Pine Grosbeaks are our largest finches and a welcome sight in the winter. The males are a showy pinkish red, with younger, immature males often sporting shades of orange, while the females are grey with yellow or russet tones on the head and rump. They eat mostly seeds, buds and fruits of various trees, shrubs and other plants and will visit feeders at this time of year. Helga Knote photo

Pine Grosbeaks are our largest finches and a welcome sight in the winter. The males are a showy pinkish red, with younger, immature males often sporting shades of orange, while the females are grey with yellow or russet tones on the head and rump. They eat mostly seeds, buds and fruits of various trees, shrubs and other plants and will visit feeders at this time of year. Helga Knote photo

Annual Christmas Bird Count is coming up

Soon it will be time to participate in a Christmas Bird Count near you.

Daryl Calder

‘Soon it will be time to participate in a Christmas Bird Count near you.’

In the Christmas Bird Counts (CBC) conducted every year by amateur birders in the western hemisphere, we have a valuable source of data on winter bird populations. The institution dates to an unpretentious origin in 1900. Since then, the counts have engaged a steadily growing number of enthusiastic volunteers.

Birds Canada sponsors the Canadian CBC and provides advice on ways to remain safe despite the pandemic. The restrictions of the pandemic cannot diminish the enjoyment of counting birds, hoping for a rarity, and connecting, even in a limited way, with fellow birders.

A new appreciation is developing for watching birds in backyards and neighborhoods, recruiting new people into the world of birding and increasing knowledge in areas previously overlooked. More time spent at home may also inspire people to enhance their properties with native plants providing important food and cover for birds. Plants which provide late season berries, seeds and shelter can keep bird activity going into fall and winter.

Our region holds endless possibilities for discovery. This is particularly true during migrations and in winter, when birding holds a high element of unpredictability.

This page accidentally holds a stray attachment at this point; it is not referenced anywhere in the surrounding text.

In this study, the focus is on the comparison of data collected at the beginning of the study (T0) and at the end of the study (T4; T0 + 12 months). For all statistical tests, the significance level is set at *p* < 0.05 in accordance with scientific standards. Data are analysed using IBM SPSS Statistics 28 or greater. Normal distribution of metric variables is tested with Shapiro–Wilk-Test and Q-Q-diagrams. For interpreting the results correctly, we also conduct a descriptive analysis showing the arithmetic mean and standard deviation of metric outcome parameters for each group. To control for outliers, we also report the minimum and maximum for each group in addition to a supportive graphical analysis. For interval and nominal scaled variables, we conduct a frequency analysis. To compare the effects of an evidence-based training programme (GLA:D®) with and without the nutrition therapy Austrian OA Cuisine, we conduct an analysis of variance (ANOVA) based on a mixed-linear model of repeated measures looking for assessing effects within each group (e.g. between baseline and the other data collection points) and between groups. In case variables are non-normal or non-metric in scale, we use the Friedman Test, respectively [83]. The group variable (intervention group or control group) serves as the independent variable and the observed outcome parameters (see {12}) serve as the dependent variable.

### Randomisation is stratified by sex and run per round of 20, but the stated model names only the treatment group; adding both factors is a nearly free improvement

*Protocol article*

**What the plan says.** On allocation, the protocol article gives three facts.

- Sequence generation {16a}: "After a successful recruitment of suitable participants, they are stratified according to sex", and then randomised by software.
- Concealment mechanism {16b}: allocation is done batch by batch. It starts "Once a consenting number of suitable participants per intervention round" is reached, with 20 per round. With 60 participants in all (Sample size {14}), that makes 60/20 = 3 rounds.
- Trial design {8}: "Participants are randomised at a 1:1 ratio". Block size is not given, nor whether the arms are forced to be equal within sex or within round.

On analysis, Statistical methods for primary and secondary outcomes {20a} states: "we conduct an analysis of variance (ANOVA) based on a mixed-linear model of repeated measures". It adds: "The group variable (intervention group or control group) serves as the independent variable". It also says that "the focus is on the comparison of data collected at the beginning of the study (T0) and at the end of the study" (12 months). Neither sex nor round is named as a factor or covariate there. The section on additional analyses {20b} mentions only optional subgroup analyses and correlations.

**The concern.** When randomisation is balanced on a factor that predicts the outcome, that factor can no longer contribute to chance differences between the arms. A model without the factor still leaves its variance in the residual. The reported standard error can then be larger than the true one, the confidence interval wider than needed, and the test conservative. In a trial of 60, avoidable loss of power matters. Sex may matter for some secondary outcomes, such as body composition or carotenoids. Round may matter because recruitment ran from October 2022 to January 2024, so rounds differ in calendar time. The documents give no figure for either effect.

The ground rules for conducting Christmas Counts are established by the National Audubon Society. Every count must be completed within the 24-hour span of a calendar day. The day chosen must be within a two-week period surrounding Christmas, and each area censused must be contained within a circle of 12 km radius around a specific location. Different counts are thus comparable as to season, duration, and area of coverage, but differ with respect to geographic location, types of habitat available, weather and intensity of coverage.

This year, there will be no car-pooling for field counters and count observations will be gathered by email. Feeder watchers report as usual via phone or email.

Please consider participating in the 121st Christmas Bird Counts in the East Kootenay. The Rocky Mountain Naturalists always welcome participants of all abilities. Our very dedicated ‘count compiler’ and organizer, Dianne Cooper, will ensure that everyone who wants to participate will have a chance to contribute in a meaningful way.

Pre-registration (required) to be a ‘Feeder watcher’ and/or ‘Field counter’ must be done via our website: Rocky Mountain Naturalists.org (http://www.rockymountainnaturalists.org/christmas-bird-counts.html) well in advance of the December 26th Cranbrook count, and the January 3rd Kimberley count.